Heparin has long been established as an anticoagulant. Although heparin has been demonstrated to reduce brain injury after ischemia and reperfusion, its mechanism of action remains unknown. Recent investigations reveal that it can modulate biological processes such as binding to adhesion receptors on endothelial cells and leukocytes. The authors hypothesized that heparin's protective effect is closely related to its antileukocyte adherence property. They evaluated the efficacy of sulfated polysaccharides (unfractionated heparin, low-molecular-weight heparin, heparan sulfate, chondroitin sulfate C, and dextran sulfate) on leukocyte accumulation, infarction size, and neurological outcome after transient focal cerebral ischemia in rats subjected to 1 hour of ischemia and 48 hours of reperfusion. Forty-nine animals were included in the study. The animals receiving unfractionated or dextran sulfate showed a significant reduction in leukocyte accumulation, infarct size, and neurological dysfunction 48 hours after reperfusion (p < 0.05) when compared to untreated animals. The animals receiving unfractionated heparin also showed significantly better results than the animals receiving an equivalent anticoagulant dose of low-molecular-weight heparin. These data indicate that heparin's antileukocyte property plays a more important role than its anticoagulant ability in neuronal protection. The relative potency of the sulfated polysaccharides tested in leukocyte depletion was closely related to their degree of sulfation. Thus, in addition to demonstrating the potential efficacy of heparin as a therapeutic agent for ischemia and reperfusion injury by the prevention of leukocyte accumulation, the results also serve as a basis for studying important cellular and molecular events that contribute to tissue damage.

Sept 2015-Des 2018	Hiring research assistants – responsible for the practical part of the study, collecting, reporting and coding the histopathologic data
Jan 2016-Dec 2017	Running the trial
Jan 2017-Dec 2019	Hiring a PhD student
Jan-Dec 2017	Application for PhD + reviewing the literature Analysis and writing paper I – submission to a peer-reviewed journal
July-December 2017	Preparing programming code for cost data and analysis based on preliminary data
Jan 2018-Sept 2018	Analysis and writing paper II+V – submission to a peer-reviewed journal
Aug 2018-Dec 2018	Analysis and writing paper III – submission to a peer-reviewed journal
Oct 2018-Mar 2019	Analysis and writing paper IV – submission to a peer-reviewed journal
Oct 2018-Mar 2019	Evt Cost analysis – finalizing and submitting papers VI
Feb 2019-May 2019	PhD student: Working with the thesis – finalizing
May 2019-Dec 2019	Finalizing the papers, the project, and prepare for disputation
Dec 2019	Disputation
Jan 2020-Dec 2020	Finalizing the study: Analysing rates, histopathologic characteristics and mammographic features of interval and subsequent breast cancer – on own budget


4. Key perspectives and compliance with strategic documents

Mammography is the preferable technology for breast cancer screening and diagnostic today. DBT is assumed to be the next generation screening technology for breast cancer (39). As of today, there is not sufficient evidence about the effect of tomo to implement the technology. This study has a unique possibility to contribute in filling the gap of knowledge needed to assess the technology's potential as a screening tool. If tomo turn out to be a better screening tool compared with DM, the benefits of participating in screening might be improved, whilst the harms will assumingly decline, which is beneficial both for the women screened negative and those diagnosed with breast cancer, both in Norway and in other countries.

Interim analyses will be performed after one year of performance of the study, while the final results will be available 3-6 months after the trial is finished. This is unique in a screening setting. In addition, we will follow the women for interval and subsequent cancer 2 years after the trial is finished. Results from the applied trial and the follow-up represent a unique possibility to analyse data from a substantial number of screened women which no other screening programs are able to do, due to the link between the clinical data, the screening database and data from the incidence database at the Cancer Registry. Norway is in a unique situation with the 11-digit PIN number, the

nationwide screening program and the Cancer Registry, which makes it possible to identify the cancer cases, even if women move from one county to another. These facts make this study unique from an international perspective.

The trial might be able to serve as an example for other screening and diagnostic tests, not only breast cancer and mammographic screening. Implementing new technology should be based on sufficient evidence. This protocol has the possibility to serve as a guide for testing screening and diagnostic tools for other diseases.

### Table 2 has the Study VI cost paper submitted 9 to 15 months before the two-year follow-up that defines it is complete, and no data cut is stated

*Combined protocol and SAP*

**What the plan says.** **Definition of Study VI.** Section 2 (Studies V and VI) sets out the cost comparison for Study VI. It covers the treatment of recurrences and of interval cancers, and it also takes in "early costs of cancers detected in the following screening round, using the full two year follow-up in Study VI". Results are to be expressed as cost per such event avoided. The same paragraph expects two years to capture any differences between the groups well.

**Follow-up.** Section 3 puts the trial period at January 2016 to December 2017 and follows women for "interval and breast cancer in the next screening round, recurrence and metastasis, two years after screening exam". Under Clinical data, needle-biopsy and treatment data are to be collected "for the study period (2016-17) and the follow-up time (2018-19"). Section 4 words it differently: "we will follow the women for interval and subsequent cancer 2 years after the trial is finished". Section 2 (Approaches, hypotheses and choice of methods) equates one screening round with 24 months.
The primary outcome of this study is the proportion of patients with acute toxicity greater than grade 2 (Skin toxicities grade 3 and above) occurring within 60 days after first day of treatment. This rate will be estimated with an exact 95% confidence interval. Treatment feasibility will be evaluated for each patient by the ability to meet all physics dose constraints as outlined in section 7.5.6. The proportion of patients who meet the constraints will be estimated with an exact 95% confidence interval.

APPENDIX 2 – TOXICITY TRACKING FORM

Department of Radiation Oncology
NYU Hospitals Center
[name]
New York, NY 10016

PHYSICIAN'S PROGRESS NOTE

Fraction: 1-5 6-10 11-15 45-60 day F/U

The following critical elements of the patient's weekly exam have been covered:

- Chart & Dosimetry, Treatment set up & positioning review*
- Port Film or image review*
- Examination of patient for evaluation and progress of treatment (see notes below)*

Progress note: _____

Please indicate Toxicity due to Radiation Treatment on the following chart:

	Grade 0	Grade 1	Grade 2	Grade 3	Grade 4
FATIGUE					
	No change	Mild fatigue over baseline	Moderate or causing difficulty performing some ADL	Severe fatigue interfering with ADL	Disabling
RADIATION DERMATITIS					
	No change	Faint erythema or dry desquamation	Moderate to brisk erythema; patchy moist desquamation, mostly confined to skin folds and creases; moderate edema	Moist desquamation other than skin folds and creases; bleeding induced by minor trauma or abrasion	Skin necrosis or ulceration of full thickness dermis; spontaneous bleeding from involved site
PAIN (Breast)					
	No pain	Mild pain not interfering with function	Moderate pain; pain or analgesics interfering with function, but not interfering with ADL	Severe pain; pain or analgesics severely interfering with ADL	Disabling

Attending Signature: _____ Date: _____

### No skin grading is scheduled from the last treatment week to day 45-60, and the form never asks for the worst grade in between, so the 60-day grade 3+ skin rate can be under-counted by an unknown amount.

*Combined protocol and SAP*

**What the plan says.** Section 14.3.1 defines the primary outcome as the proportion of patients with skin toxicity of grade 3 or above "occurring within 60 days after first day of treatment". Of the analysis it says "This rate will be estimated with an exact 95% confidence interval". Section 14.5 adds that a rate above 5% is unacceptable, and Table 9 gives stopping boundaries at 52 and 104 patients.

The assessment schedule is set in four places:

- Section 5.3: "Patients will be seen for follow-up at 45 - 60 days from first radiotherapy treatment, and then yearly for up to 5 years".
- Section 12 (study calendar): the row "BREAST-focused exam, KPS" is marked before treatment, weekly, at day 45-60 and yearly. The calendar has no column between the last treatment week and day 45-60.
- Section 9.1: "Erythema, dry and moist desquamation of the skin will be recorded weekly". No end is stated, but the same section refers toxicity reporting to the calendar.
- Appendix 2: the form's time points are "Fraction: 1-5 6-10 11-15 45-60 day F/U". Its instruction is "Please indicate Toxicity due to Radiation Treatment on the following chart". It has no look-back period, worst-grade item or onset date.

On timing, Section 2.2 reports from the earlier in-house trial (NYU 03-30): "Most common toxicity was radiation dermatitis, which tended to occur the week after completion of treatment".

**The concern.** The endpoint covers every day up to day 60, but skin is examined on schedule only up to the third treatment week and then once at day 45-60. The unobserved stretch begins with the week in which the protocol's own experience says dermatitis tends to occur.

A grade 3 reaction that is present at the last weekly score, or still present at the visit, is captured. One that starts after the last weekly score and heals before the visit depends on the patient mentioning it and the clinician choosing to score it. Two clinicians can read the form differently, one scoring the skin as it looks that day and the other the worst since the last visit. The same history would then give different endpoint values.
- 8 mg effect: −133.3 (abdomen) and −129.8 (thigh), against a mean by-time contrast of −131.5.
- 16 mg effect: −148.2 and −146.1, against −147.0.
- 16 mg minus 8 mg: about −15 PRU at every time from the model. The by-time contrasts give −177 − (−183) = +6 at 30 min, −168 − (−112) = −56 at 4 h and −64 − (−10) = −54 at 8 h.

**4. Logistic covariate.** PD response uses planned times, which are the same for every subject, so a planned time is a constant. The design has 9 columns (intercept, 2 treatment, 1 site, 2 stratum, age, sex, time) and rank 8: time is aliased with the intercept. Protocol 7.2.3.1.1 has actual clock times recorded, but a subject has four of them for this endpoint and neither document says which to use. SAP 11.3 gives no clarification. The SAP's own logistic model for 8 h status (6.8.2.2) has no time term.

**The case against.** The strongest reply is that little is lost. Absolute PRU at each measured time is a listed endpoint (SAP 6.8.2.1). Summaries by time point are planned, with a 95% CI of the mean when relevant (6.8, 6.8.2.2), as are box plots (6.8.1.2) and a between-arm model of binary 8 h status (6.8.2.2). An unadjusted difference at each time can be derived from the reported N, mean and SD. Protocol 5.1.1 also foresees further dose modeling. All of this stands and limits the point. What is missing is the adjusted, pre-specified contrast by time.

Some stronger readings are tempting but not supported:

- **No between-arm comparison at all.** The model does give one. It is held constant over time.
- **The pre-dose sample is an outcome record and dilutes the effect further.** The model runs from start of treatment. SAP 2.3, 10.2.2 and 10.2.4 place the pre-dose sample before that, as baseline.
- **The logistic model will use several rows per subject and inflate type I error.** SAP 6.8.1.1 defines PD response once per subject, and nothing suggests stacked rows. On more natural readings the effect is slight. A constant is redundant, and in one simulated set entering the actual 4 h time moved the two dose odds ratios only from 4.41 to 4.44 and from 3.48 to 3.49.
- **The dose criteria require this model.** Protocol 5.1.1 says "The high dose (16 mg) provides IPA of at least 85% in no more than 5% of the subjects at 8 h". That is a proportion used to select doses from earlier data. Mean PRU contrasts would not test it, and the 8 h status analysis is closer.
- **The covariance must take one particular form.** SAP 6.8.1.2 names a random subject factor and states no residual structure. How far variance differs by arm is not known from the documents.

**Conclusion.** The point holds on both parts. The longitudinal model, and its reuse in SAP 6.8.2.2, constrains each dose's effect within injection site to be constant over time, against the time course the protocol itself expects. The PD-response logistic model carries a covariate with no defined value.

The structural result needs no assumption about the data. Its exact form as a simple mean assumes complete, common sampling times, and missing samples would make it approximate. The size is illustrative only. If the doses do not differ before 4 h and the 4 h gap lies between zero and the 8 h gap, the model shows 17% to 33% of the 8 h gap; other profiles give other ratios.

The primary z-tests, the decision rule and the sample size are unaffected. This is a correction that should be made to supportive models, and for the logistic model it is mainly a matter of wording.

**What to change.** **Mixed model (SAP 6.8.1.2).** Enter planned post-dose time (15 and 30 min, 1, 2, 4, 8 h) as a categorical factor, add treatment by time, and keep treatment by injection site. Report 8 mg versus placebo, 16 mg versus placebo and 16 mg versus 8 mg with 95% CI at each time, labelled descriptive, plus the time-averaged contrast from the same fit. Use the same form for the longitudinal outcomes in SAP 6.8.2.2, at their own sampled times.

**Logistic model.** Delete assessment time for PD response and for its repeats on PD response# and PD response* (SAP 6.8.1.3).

- adhesion molecules
- cerebral ischemia